NGC Update Service: March 16, 2015

National Guideline Clearinghouse (NGC)

March 16, 2015

New This Week

Guideline Summaries

CancerControl Alberta

Clinical Pharmacogenetics Implementation Consortium

College of American Pathologists

Department of Veterans Affairs

National Institute for Health and Care Excellence (NICE)


NGC Spotlight

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Health Awareness Topics - March 2015

Conference News

  • The Guidelines International Network North America (G-I-N NA) continues to sponsor a monthly webinar series on topics of interest to the North American guideline community. Information on upcoming webinars, as well as audio files and slides from past webinars, is available on the G-I-N Web site.

U.S. Food and Drug Administration (FDA) Advisories

  • March 10, 2015: Treanda (bendamustine hydrochloride) Solution by Teva: FDA is warning health care professionals not to use Treanda Injection (45 mg/0.5 mL or 180 mg/2 mL solution) with closed system transfer devices (CSTD), adapters, and syringes containing polycarbonate or acrylonitrile-butadiene-styrene (ABS). Most marketed CSTDs contain either polycarbonate or ABS and are not compatible with Treanda Injection (45 mg/0.5 mL or 180 mg/2 mL solution). FDA is requiring label changes for both the solution and the powder formulations of Treanda to reflect safe preparation information.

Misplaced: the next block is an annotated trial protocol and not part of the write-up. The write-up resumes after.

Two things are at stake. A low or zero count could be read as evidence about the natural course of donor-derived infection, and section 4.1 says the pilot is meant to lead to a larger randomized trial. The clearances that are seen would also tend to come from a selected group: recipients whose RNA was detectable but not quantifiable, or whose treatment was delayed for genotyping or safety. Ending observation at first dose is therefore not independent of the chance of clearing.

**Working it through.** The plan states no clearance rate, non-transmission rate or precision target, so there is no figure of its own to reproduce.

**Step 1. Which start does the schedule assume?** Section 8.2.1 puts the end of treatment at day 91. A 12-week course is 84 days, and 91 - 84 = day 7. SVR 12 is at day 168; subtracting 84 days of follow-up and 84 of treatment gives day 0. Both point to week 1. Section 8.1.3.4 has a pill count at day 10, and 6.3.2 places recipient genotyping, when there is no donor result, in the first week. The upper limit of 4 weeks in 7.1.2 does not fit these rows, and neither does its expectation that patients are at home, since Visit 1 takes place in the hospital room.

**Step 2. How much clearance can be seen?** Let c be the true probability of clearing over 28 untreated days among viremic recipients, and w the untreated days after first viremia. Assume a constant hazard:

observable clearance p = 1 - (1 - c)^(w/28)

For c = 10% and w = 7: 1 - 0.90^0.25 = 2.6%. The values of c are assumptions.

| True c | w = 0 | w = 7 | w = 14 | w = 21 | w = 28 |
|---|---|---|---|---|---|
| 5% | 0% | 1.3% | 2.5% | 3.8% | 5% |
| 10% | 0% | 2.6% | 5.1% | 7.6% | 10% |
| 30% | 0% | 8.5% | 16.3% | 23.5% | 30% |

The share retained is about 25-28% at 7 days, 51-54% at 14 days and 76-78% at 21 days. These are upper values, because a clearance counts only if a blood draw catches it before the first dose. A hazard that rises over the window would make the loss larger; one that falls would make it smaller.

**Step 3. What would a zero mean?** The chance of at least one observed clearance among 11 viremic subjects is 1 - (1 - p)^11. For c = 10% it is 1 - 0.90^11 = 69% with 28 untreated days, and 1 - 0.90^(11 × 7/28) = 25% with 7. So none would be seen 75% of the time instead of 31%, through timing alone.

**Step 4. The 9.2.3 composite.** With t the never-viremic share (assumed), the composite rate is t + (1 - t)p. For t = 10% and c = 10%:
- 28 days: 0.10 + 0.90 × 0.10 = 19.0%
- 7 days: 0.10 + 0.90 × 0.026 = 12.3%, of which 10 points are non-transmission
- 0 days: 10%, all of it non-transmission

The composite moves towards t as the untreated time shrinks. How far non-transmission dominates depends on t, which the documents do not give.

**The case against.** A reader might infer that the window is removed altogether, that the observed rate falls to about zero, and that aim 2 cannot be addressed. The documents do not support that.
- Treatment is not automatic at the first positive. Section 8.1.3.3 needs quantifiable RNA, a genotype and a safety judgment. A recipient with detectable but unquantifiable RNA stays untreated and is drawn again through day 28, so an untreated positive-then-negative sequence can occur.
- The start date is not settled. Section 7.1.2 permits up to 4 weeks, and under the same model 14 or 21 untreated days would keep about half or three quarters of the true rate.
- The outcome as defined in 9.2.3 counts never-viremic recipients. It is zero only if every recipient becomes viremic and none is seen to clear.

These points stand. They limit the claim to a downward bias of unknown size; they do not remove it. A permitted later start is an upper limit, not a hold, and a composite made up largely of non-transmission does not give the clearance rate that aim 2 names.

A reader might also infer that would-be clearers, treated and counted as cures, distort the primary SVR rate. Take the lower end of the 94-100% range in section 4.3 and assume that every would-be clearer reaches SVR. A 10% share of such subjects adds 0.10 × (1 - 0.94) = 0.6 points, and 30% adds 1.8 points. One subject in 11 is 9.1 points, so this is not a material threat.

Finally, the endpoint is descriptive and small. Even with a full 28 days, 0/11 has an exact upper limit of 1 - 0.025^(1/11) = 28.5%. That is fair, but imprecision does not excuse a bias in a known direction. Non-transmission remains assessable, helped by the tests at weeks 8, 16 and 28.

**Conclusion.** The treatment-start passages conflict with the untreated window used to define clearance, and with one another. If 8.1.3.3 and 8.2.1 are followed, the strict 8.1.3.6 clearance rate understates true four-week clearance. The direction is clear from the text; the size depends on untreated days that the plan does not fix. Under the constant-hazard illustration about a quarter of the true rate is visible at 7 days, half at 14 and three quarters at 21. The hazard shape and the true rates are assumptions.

• March 9, 2015: Chantix (varenicline): FDA is warning that the prescription smoking cessation medicine Chantix (varenicline) can change the way people react to alcohol. Interactions between alcohol and Chantix have resulted in some patients experiencing increased intoxicating effects of alcohol, sometimes associated with aggressive behavior and/or amnesia. In addition, rare accounts of seizures in patients treated with Chantix have been reported. FDA has approved changes to the Chantix label to warn about these risks.
  • March 3, 2015: Testosterone Products: FDA is requiring that the manufacturers of all approved prescription testosterone products change their labeling to clarify the approved uses of these medications. FDA is also requiring these manufacturers to add information to the labeling about a possible increased risk of heart attacks and strokes in patients taking testosterone.

NGC's Sister Resource

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